I’ve struggled with horrific dreams and nightmares for years, never giving it much thought that it may be connected to trauma (PTSD).  After, discussing memories and flashbacks in therapy, I’m now understanding the impact trauma has on dreams.  A couple of years ago, my psychiatrist prescribed a medication called (Prazosin) to alleviate the nightmares, and it has been fairly successful so far.

This article in PsychCentral.com By  talks about this issue:

All of us have nightmares. Maybe in your nightmare you’re being chased by some terrifying but unknown entity. Maybe you’re surrounded by bloodthirsty vampires or hordes of zombies. Maybe you’re trapped in a room with snakes or spiders or any other animal you fear. Maybe you or a loved one is involved in a car wreck or a violent assault.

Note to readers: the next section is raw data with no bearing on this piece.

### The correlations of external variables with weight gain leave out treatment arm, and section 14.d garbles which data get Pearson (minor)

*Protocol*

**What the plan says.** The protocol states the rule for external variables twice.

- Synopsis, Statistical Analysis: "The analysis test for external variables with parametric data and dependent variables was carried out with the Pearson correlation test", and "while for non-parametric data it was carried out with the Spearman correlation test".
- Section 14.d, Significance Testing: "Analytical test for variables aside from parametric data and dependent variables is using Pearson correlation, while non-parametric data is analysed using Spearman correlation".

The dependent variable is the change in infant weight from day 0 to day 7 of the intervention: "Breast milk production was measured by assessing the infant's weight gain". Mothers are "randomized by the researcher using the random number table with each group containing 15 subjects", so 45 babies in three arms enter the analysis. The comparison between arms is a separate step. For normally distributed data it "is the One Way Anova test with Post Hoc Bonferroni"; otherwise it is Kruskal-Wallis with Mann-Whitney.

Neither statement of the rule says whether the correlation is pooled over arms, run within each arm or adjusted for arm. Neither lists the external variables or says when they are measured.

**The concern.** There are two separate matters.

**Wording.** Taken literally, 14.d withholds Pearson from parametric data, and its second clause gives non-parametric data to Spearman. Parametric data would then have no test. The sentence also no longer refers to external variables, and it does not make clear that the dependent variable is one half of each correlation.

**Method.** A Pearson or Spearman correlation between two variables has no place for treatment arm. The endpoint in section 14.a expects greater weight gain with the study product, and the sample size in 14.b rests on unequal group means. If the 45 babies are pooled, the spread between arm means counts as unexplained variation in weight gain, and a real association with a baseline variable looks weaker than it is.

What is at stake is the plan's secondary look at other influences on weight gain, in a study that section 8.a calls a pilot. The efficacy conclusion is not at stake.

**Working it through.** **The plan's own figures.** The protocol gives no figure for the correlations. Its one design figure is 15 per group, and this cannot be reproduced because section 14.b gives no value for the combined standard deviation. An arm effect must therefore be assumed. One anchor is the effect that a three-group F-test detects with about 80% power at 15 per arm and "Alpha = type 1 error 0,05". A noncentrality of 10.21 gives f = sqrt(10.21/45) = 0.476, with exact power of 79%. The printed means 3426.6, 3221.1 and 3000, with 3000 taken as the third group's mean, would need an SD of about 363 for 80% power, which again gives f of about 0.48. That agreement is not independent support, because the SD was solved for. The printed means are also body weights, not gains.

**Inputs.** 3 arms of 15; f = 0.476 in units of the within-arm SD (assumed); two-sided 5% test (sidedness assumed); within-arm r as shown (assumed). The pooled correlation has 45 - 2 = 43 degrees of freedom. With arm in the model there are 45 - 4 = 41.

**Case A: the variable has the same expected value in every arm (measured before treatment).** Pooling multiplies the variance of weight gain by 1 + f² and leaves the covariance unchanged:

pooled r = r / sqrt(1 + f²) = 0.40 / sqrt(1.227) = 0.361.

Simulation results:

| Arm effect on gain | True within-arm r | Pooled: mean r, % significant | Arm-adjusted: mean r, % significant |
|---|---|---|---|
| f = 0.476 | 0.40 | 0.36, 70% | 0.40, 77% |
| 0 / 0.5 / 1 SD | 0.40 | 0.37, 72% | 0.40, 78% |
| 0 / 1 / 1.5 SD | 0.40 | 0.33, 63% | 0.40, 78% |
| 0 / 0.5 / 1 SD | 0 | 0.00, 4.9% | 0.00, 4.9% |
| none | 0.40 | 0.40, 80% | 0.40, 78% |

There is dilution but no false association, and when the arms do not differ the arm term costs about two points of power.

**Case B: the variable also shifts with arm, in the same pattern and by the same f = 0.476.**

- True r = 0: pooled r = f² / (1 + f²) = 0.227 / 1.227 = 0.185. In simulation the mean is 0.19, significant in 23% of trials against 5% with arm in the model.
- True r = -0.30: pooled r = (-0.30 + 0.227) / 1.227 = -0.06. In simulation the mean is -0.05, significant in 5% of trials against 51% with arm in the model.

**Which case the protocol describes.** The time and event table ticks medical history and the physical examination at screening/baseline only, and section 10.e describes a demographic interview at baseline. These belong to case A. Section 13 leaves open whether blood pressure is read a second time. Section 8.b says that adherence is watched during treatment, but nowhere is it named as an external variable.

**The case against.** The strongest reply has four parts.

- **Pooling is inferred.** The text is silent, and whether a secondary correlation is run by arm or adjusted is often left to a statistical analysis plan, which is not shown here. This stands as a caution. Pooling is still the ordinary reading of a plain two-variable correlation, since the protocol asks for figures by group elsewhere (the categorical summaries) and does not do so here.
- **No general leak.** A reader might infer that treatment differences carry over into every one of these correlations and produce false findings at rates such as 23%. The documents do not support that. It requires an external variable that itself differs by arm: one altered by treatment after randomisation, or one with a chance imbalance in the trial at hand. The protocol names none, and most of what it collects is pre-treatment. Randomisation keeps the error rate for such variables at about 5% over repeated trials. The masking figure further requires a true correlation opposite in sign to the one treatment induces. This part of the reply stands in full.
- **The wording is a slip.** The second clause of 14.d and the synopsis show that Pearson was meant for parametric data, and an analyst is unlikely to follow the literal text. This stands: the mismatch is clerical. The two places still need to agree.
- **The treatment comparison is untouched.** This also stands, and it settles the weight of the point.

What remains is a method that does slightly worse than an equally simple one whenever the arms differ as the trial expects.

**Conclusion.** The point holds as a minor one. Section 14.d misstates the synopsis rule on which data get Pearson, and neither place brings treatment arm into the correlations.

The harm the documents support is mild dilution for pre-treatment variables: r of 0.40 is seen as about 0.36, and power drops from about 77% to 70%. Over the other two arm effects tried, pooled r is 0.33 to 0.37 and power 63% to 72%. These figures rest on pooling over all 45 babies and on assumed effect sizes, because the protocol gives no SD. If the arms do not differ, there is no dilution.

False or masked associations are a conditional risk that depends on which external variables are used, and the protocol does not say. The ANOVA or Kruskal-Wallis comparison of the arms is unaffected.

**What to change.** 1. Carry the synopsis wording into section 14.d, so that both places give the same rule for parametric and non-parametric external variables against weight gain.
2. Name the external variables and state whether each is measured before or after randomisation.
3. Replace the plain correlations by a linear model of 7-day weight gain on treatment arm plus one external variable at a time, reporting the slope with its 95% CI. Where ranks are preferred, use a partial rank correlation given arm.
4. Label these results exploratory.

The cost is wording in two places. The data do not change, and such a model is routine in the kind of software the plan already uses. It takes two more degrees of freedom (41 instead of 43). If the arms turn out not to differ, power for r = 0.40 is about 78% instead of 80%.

Maybe you keep having this nightmare over and over. And it’s so real, so vivid, so frightening that the last thing you want to do is fall back asleep.

Continue reading “PTSD ~ Ways to Eliminate Recurring Nightmares”

PTSD & Women Veterans

Female Vietnam vets have higher rates than previously thought, a study says

I haven’t come across as many articles regarding female veterans struggling with PTSD and found this one on Next Avenue.org written by Joan Cook

She writes — My friend, Marsha, is the oldest of seven and the daughter of a World War II combat veteran. Marsha’s father, like most men of his generation, spoke very little about his war experiences, and what happened in the war was never directly known by most of his children.